If Congress passes the “Sunshine Protection Act,” daylight savings time would become permanent in Louisiana because of the state’s trigger law.
U.S. Sen. Marco Rubio filed the bill earlier this month, which would make daylight savings time the year-round standard time.
If the bill passes, it would allow Louisiana to spring forward forever because of a state law passed by Rep. Dodie Horton in 2020.
Daylight savings time this year begins at 2 a.m. on March 12.
Rubio’s bill won unanimous Senate approval last year, but it died in the House without getting a vote.
According to the National Conference of State Legislatures, 19 states, which includes Louisiana, have passed legislation or passed resolutions to remain on daylight savings time – the time setting between the March and November adjustments – all year.
The only states that don’t observe daylight savings time are Hawaii and Arizona, according to the U.S. Department of Transportation, though the Navajo Nation, which cuts through part of Arizona, does.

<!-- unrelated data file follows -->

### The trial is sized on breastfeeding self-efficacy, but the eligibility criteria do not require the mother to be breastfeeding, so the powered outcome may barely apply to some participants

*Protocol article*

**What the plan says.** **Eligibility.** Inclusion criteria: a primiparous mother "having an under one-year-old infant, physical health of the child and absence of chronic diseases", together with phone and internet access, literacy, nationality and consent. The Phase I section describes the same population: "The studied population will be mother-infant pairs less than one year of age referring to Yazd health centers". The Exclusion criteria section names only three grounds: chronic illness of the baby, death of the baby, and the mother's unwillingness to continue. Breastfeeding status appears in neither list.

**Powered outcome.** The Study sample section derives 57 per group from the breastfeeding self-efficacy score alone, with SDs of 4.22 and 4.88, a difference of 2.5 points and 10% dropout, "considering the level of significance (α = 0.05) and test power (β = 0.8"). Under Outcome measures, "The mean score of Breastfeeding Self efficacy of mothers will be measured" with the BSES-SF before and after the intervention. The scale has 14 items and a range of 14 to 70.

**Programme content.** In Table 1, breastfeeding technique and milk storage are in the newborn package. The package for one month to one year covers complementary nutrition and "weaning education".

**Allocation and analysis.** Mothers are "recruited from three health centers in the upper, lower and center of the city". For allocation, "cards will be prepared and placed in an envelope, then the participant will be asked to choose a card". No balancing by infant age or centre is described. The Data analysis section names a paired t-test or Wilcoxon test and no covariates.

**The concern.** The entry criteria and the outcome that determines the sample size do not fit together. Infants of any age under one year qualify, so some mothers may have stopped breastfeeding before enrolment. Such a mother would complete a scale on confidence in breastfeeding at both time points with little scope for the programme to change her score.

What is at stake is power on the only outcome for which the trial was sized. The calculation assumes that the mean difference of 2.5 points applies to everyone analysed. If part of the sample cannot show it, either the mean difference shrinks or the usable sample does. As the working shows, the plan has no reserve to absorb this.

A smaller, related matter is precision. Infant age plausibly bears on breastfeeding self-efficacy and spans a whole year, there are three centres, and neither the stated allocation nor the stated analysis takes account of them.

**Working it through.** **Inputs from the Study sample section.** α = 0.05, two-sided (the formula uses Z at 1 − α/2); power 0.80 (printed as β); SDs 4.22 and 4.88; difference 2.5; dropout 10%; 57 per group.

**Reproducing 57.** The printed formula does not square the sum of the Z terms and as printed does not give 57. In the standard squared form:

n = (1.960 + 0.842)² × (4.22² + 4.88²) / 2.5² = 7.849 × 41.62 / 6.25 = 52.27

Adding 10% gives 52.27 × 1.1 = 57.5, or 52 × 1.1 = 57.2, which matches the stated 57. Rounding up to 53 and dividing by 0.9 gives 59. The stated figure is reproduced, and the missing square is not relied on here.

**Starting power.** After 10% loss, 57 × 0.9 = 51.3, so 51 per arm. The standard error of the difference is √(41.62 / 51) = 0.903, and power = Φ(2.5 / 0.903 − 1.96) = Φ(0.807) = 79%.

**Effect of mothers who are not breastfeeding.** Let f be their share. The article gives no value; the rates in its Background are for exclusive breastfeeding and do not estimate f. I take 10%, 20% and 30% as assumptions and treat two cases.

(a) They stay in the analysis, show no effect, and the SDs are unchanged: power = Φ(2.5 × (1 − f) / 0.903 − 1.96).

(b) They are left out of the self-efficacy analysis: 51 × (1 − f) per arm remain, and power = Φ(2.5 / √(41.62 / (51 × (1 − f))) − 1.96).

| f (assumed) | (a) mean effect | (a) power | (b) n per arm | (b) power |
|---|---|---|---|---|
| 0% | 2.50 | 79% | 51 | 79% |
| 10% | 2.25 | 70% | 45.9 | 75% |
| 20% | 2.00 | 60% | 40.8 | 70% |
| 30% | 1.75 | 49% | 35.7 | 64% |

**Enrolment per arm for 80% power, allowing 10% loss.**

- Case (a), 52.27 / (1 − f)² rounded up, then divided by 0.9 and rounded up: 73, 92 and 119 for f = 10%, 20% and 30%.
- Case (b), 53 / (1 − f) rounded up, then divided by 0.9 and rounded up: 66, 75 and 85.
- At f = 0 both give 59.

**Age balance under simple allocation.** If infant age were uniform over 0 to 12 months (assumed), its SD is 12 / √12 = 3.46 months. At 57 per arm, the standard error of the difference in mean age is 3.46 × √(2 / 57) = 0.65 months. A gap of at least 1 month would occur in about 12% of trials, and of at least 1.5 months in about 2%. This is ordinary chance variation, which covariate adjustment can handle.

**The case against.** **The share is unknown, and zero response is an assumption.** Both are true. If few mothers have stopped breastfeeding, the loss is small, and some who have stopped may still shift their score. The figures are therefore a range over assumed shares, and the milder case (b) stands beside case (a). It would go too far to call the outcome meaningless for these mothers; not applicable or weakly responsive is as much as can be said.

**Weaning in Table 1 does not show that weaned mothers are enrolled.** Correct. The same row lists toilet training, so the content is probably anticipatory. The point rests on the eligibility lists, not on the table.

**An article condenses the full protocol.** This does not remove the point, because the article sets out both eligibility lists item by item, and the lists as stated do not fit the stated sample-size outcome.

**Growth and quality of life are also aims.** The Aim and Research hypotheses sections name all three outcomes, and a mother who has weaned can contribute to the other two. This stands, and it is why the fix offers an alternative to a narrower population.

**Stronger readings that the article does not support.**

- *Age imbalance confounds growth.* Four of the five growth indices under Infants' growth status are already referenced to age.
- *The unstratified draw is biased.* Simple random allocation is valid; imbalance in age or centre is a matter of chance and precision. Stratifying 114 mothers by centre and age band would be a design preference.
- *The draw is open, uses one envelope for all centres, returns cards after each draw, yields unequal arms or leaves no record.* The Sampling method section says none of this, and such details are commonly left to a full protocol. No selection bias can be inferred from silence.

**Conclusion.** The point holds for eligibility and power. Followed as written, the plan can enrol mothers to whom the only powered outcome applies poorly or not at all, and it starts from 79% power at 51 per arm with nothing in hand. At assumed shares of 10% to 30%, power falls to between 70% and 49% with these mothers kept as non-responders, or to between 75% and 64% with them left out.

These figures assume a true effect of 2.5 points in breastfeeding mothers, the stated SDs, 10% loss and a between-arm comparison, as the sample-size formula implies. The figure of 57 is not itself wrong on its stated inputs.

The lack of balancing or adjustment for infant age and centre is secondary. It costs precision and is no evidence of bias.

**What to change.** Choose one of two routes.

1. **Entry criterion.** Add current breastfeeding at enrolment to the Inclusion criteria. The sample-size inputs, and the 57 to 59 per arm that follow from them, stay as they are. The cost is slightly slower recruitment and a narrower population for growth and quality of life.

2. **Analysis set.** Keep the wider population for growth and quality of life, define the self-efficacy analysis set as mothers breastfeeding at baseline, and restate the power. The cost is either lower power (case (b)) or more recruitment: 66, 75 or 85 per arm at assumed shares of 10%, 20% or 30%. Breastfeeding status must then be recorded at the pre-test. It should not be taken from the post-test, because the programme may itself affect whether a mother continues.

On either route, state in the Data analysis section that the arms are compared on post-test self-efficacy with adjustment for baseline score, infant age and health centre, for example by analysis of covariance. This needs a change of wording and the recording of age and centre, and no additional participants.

The U.S. had daylight savings time as early as 1918, with the current federal policy being enacted in 1966, as the Uniform Time Act.
In April 2022, a CBS News/YouGov survey found that 79 percent of Americans would prefer not to continue to switch each spring and fall. Forty-six percent preferred year-round daylight saving time, while 33 percent preferred year-round standard time.
Those who support year-round daylight savings time, point to public health issues including spikes in heart attack rates and car crash rates associated with sleep loss as a result of a lost hour in the spring as well as self-reporting an improvement in mood and production later in the day during the spring and summer.
Opponents of permanent daylight savings time say that standard time – the current U.S. time setting from November to March – is a closer approximation of the natural human circadian rhythm. According to the American Academy of Sleep Medicine (AASM), daylight saving time should be eliminated.
Standard time resumes on Nov. 5, unless the Sunshine Protection Act is passed before then.
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